The Challenge honors Peter Drucker, an influential visionary in the world of business management; it was Drucker who developed the concept of “information workers.” Challenge winners will receive a cash prize of €1,000 and attend the Global Peter Drucker Forum in November in Vienna, Austria. Details can be found on the Drucker Challenge website.
The iSchools organization will be well represented at the 2017 ALA Annual Conference and Exhibition, with many members exhibiting and making presentations. The ALA Conference takes place June 22-27 in Chicago.
The School of Information Sciences at Illinois will be represented in booth #4742 in the Exhibit Hall. Alumni and students are invited to attend the Alumni Reception and LSAA Annual Meeting on Sunday, June 25, from 6:00-8:00 p.m. at Petterino’s, 150 N. Dearborn. Click here for more about Illinois iSchool faculty presentations and other events.
The Syracuse University School of Information Studies will be represented in booth #4839. Syracuse will be participating in ALISE’s Library and Information Studies Cooperative Alumni Reunion on Sunday, June 25, 5:30 p.m. – 7:30 p.m. at the Swissotel, Alpine II room. Click here for more on Syracuse faculty sessions and presentations.
The Rutgers School of Information and Communication will have representatives on hand in booth #4942. Rutgers iSchool faculty will also be supporting the ALISE/LIS Cooperative Alumni Reunion on Sunday, June 25, 2017 from 5:30-7:30 p.m. at the Swissotel Hotels & Resorts, Room Edelweiss. Click here for details about Rutgers participation in the event.
Representatives of the Simmons College School of Library and Information Science will be in booth #4740. Alumni and students are invited to a free reception on Saturday, June 24, 5:30 p.m. at Tapas Valencia. Visit the Simmons iSchool website for more information.
Attendees can meet with a representative of the Department of Information Studies at University College London in booth 4734. Click here for details.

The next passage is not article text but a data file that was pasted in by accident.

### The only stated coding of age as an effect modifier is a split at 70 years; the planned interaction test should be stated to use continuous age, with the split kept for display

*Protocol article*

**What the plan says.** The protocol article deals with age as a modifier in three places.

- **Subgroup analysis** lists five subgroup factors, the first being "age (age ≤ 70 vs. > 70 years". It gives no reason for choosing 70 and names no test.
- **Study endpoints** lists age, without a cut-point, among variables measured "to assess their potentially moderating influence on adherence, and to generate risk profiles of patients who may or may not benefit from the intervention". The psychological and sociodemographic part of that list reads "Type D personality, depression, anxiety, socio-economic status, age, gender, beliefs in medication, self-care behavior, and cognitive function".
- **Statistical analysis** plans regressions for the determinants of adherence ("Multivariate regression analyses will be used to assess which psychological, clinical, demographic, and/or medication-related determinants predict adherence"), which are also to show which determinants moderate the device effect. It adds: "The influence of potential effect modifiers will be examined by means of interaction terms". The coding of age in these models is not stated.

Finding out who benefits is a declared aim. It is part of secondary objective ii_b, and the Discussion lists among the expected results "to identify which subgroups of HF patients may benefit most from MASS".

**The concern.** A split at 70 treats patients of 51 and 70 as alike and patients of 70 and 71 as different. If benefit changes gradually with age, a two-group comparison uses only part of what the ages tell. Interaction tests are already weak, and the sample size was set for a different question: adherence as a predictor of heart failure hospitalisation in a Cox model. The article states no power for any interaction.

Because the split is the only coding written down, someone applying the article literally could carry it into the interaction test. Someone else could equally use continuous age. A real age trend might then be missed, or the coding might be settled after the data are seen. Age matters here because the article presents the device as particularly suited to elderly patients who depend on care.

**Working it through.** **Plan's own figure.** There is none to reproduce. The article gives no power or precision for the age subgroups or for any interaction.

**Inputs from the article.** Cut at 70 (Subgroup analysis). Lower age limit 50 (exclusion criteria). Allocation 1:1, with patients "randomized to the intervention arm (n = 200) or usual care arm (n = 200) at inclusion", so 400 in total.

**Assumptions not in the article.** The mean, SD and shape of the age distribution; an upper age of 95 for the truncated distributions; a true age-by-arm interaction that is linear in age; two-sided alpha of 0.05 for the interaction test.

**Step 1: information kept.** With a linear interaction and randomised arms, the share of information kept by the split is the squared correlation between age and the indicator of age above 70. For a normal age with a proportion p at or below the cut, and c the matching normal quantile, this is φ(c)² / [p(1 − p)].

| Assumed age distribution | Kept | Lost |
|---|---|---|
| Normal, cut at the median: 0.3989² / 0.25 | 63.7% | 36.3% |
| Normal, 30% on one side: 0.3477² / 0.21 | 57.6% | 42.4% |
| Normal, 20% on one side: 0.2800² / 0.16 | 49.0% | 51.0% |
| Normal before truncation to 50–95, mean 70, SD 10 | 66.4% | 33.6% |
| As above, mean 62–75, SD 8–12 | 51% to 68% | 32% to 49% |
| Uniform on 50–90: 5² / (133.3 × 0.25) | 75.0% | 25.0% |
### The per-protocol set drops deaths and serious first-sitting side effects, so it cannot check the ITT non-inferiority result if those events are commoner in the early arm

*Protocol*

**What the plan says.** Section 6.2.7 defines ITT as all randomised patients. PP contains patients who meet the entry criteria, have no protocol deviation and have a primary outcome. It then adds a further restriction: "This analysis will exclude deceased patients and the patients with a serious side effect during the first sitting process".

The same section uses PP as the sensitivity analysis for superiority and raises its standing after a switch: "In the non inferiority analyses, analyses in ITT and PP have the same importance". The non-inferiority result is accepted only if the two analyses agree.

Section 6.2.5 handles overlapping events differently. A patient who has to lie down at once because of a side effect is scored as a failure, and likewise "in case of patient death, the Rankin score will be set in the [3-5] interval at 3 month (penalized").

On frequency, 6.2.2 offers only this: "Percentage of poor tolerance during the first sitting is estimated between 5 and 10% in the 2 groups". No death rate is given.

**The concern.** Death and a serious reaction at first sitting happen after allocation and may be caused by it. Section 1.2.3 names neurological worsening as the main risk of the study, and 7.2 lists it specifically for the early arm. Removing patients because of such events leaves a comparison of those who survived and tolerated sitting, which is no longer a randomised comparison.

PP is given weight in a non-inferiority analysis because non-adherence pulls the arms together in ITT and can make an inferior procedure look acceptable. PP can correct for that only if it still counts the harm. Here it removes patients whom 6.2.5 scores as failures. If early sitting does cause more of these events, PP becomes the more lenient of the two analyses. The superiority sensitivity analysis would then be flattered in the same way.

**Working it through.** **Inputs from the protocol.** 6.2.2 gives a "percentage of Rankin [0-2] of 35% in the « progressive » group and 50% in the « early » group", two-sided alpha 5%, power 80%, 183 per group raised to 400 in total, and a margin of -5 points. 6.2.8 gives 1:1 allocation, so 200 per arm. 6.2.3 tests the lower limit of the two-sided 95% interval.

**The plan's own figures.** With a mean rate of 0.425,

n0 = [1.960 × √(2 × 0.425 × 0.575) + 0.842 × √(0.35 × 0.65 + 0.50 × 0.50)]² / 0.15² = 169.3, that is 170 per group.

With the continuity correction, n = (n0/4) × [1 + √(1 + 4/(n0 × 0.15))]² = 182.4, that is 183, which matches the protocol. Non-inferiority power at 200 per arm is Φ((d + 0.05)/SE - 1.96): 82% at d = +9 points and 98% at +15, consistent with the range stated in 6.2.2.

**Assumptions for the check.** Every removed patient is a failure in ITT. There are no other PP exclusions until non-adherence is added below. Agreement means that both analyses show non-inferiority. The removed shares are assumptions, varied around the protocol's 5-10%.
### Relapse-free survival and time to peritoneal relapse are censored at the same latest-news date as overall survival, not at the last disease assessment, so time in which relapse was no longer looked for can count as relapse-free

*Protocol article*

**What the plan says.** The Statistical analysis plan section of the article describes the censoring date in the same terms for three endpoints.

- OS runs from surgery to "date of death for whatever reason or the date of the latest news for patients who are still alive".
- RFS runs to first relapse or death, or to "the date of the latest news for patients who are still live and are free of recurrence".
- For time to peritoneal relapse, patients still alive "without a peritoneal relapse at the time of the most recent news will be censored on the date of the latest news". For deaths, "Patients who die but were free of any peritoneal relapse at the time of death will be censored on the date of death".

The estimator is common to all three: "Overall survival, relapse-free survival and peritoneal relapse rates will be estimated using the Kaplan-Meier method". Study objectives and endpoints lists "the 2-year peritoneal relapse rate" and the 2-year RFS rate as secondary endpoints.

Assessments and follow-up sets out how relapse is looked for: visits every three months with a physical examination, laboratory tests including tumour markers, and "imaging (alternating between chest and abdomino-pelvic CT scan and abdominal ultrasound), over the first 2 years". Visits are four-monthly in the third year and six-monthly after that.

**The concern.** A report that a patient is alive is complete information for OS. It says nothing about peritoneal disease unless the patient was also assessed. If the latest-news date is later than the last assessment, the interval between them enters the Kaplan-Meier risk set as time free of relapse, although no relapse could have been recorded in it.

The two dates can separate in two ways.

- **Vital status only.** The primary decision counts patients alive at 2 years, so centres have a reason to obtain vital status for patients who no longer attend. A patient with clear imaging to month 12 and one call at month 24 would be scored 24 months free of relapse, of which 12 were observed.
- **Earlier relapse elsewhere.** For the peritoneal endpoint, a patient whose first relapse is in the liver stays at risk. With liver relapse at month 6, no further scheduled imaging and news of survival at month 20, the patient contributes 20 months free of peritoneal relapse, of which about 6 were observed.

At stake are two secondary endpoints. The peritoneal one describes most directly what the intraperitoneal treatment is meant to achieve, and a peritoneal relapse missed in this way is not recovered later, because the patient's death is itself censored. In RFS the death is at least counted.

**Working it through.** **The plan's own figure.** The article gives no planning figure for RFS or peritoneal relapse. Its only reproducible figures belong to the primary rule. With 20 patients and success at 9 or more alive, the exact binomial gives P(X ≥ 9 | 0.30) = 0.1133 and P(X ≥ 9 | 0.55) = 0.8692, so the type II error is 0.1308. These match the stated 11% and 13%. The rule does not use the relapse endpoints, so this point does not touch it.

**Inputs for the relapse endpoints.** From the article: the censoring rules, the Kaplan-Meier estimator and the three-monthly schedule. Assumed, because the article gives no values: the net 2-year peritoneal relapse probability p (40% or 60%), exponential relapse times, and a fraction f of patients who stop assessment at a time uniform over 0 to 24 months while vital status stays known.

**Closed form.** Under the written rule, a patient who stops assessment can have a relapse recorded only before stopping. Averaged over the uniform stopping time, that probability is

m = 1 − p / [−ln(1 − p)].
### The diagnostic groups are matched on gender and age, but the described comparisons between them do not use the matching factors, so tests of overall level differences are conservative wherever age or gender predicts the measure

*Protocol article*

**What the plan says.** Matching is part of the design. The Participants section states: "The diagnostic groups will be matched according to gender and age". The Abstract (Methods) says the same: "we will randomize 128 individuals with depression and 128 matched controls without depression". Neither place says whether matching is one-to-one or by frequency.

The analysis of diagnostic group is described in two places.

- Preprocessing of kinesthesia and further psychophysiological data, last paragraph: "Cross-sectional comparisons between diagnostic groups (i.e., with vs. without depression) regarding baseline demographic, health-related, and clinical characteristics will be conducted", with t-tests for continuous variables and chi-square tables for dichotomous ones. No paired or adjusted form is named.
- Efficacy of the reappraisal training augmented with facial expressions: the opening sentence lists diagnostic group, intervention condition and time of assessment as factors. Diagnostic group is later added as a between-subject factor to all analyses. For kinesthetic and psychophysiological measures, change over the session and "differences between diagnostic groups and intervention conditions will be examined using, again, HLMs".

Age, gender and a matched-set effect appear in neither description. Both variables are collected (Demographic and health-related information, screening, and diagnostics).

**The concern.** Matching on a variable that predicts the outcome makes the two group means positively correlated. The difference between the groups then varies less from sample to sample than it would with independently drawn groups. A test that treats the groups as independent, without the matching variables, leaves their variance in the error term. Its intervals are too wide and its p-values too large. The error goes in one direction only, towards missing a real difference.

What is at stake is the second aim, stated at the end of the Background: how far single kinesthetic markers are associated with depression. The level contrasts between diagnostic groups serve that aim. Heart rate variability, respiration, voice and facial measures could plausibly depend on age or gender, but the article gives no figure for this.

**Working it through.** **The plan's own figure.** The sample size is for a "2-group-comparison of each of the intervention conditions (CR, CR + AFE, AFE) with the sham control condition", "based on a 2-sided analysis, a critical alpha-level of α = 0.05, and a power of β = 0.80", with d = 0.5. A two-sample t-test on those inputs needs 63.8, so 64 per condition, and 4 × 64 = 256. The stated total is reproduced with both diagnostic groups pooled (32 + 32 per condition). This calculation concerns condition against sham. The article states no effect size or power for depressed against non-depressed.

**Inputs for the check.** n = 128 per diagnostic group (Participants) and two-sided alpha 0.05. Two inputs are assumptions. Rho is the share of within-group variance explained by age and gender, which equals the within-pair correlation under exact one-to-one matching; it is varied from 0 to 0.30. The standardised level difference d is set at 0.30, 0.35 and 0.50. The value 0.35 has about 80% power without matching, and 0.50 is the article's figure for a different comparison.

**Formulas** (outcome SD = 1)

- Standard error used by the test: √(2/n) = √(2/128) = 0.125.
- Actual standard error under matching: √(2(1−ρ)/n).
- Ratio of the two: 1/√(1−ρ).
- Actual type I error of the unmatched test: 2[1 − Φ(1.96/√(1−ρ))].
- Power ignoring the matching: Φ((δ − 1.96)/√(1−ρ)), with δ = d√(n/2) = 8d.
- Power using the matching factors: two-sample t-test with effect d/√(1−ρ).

The University of Washington Information School will be on hand in booth #4739.
Alumni and friends of the University of Michigan School of Information are invited to attend a reception on Thursday, June 22 from 5:00-6:30 pm at the 676 Restaurant in the Chicago Omni Hotel.
The iSchool at Illinois seeks nominations for the Robert B. Downs Intellectual Freedom Award. The deadline for nominations is October 1, 2017.
Given annually, the award acknowledges individuals or groups who have furthered the cause of intellectual freedom, particularly as it impacts libraries and information centers and the dissemination of ideas. Granted to those who have resisted censorship or efforts to abridge the freedom of individuals to read or view materials of their choice, the award may be in recognition of a particular action or a long-term interest in and dedication to the cause of intellectual freedom.
Libraries Unlimited, an imprint of ABC-CLIO Publishing Company, provides an honorarium to the Downs Award recipient and co-hosts the reception held in honor of the recipient. The reception and award ceremony for the 2017 Downs Intellectual Freedom Award will take place in February 2018 during the American Library Association’s Midwinter Meeting in Denver, Colorado.
Click here to learn more, including information on submitting nominations.
Jens-Erik Mai will take on the position as Head of Department at the Royal School of Library and Information Science (RSLIS), Copenhagen, Denmark on Sept. 1st 2017. He has been full professor at the department since 2012, and was previously associate professor at the Faculty of Information, University of Toronto, where he also served as Vice Dean and Acting Dean. Prior to that he was a faculty member at the University of Washington Information School, where he also co-directed the Center for Human-Information Interaction. Jens-Erik Mai has an MLIS from RSLIS and a PhD from the Information School at the University of Texas in Austin.
Jens-Erik Mai will take over the position after Per Hasle, who has headed the RSLIS since 2008. During Per Hasle’s tenure, RSLIS has developed tremendously; most significantly, Per Hasle oversaw the successful merger of RSLIS with the University of Copenhagen in 2013. RSLIS is now one of eight departments at the University’s Faculty of Humanities, and a significant player in the Faculty’s digital initiatives, including the faculty-wide strategic efforts in the area of digital humanities.
Click here for more on the RSLIS website.